Iran denied Monday any links to a drone strike in Jordan that killed three US military personnel and said it was not seeking an “expansion” of conflict in the Middle East.
The killing of three American troops on Sunday in a strike in Jordan marked the first US military losses in the region since the Israel-Hamas war began.
US President Joe Biden said “radical Iran-backed militant groups operating in Syria and Iraq” were behind the strike on the frontier base in Jordan’s northeast.
British Foreign Secretary David Cameron reiterated a call for Iran “to de-escalate in the region”.
Iran lambasted what it described as “baseless accusations” and said they were a “projection” and part of a “conspiracy of those who see their interests in dragging America’s foot into a new battle”.
“The Islamic Republic of Iran does not welcome the expansion of conflict in the region,” Iran’s foreign ministry spokesman Nasser Kanani said in a statement, adding that Tehran “is not involved in the decisions of the resistance groups”.
Iran has previously said it sees it as “duty” to support what it calls “resistance groups” in the region but insists they are “independent” in decision and action.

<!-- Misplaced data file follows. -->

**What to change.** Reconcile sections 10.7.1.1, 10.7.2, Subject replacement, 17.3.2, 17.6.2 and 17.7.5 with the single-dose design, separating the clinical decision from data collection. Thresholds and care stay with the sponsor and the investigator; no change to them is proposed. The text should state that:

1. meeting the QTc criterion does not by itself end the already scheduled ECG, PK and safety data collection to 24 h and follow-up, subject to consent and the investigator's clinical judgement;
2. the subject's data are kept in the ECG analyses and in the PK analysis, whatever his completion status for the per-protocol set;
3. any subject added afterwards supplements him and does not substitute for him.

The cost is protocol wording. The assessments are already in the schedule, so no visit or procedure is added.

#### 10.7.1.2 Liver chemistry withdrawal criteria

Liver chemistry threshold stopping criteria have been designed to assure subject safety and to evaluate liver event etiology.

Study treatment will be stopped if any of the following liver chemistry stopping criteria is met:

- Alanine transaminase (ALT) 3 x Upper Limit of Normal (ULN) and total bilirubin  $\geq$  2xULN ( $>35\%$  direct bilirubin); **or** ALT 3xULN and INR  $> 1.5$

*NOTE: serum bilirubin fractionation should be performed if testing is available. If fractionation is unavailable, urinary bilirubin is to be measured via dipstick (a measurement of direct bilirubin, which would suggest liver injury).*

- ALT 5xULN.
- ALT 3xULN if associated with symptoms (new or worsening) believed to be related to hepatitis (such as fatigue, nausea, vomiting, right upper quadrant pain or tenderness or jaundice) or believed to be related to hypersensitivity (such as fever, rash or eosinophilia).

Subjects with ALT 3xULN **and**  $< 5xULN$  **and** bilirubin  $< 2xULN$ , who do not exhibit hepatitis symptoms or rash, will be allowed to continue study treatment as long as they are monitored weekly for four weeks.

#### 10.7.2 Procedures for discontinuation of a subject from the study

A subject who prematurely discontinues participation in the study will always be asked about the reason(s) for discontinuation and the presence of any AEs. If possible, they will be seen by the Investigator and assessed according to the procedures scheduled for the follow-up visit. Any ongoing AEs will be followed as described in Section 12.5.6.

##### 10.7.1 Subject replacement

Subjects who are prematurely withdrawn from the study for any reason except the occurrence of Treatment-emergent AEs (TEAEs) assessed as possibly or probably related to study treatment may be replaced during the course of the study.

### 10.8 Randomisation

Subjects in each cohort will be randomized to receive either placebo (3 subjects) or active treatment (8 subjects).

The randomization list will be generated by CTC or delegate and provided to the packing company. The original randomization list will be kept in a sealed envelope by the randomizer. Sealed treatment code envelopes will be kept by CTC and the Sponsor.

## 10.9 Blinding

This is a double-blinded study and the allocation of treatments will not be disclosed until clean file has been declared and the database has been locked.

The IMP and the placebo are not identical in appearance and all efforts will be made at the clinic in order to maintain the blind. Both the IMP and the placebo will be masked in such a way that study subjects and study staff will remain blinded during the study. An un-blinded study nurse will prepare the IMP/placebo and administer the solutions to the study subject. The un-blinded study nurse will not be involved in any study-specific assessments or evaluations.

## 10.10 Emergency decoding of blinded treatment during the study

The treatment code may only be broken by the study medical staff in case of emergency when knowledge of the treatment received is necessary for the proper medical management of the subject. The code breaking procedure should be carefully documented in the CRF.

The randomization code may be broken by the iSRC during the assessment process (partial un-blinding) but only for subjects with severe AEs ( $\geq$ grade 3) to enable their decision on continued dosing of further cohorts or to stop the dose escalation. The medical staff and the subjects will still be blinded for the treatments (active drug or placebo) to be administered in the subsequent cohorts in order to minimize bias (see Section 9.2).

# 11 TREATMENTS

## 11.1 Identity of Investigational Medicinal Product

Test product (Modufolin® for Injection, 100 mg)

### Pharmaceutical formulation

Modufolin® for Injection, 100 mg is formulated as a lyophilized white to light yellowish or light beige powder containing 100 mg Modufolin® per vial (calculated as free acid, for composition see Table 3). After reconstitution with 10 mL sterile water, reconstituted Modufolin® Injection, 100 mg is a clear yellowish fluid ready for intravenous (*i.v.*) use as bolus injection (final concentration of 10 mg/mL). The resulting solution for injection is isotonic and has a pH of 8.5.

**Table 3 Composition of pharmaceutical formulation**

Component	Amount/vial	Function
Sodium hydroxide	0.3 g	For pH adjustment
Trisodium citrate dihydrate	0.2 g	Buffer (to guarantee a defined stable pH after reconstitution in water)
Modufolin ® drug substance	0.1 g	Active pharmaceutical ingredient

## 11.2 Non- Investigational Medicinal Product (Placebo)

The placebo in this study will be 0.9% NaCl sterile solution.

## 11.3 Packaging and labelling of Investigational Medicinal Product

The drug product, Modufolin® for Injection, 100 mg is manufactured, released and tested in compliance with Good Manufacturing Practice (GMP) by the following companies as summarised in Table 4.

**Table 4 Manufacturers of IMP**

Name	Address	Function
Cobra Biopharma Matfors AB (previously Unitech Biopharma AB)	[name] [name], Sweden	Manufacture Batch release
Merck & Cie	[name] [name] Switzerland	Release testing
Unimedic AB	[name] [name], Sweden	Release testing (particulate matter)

Sunday’s strike also left 34 personnel wounded, eight of whom required evacuation, according to the US Central Command.
US troops operate at the base known as Tower 22 near Jordan’s border with Iraq and Syria as part of an international coalition against the Islamic State jihadist group.
Tensions have surged in the Middle East since Palestinian militant group Hamas launched an unprecedented attack on Israel on October 7, leaving around 1,140 deaths, mostly civilians, according to an AFP tally of official figures.
Israel has since launched a relentless military offensive that has killed at least 26,422 people in Gaza, most of them women and children, according to the health ministry in Hamas-run Gaza.
Iran hailed the Hamas attack as a “success” but denied any involvement.